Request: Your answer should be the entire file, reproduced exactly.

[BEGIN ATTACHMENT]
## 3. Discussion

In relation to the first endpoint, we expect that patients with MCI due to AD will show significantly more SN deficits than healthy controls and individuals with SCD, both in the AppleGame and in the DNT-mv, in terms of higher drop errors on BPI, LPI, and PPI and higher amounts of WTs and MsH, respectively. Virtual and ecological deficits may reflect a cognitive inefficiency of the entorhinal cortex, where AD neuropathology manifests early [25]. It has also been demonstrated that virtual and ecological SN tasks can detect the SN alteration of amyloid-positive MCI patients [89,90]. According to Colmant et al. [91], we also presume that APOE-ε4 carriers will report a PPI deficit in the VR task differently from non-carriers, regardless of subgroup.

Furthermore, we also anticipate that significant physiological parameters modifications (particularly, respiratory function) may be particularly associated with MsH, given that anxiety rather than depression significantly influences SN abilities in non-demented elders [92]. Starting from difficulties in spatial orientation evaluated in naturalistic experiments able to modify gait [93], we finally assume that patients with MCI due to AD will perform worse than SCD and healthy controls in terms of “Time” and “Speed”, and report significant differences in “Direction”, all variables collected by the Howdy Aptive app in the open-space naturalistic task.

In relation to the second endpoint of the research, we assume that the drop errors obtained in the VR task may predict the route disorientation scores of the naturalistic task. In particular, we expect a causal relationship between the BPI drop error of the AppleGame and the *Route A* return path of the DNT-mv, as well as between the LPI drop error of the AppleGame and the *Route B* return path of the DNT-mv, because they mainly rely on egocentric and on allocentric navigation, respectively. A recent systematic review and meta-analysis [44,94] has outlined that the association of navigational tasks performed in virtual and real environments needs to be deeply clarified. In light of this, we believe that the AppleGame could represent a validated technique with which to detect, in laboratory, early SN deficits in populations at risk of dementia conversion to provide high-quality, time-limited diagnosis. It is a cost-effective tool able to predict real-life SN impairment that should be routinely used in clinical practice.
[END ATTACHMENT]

## 3. Discussion

In relation to the first endpoint, we expect that patients with MCI due to AD will show significantly more SN deficits than healthy controls and individuals with SCD, both in the AppleGame and in the DNT-mv, in terms of higher drop errors on BPI, LPI, and PPI and higher amounts of WTs and MsH, respectively. Virtual and ecological deficits may reflect a cognitive inefficiency of the entorhinal cortex, where AD neuropathology manifests early [25]. It has also been demonstrated that virtual and ecological SN tasks can detect the SN alteration of amyloid-positive MCI patients [89,90]. According to Colmant et al. [91], we also presume that APOE-ε4 carriers will report a PPI deficit in the VR task differently from non-carriers, regardless of subgroup.

Furthermore, we also anticipate that significant physiological parameters modifications (particularly, respiratory function) may be particularly associated with MsH, given that anxiety rather than depression significantly influences SN abilities in non-demented elders [92]. Starting from difficulties in spatial orientation evaluated in naturalistic experiments able to modify gait [93], we finally assume that patients with MCI due to AD will perform worse than SCD and healthy controls in terms of “Time” and “Speed”, and report significant differences in “Direction”, all variables collected by the Howdy Aptive app in the open-space naturalistic task.

In relation to the second endpoint of the research, we assume that the drop errors obtained in the VR task may predict the route disorientation scores of the naturalistic task. In particular, we expect a causal relationship between the BPI drop error of the AppleGame and the *Route A* return path of the DNT-mv, as well as between the LPI drop error of the AppleGame and the *Route B* return path of the DNT-mv, because they mainly rely on egocentric and on allocentric navigation, respectively. A recent systematic review and meta-analysis [44,94] has outlined that the association of navigational tasks performed in virtual and real environments needs to be deeply clarified. In light of this, we believe that the AppleGame could represent a validated technique with which to detect, in laboratory, early SN deficits in populations at risk of dementia conversion to provide high-quality, time-limited diagnosis. It is a cost-effective tool able to predict real-life SN impairment that should be routinely used in clinical practice.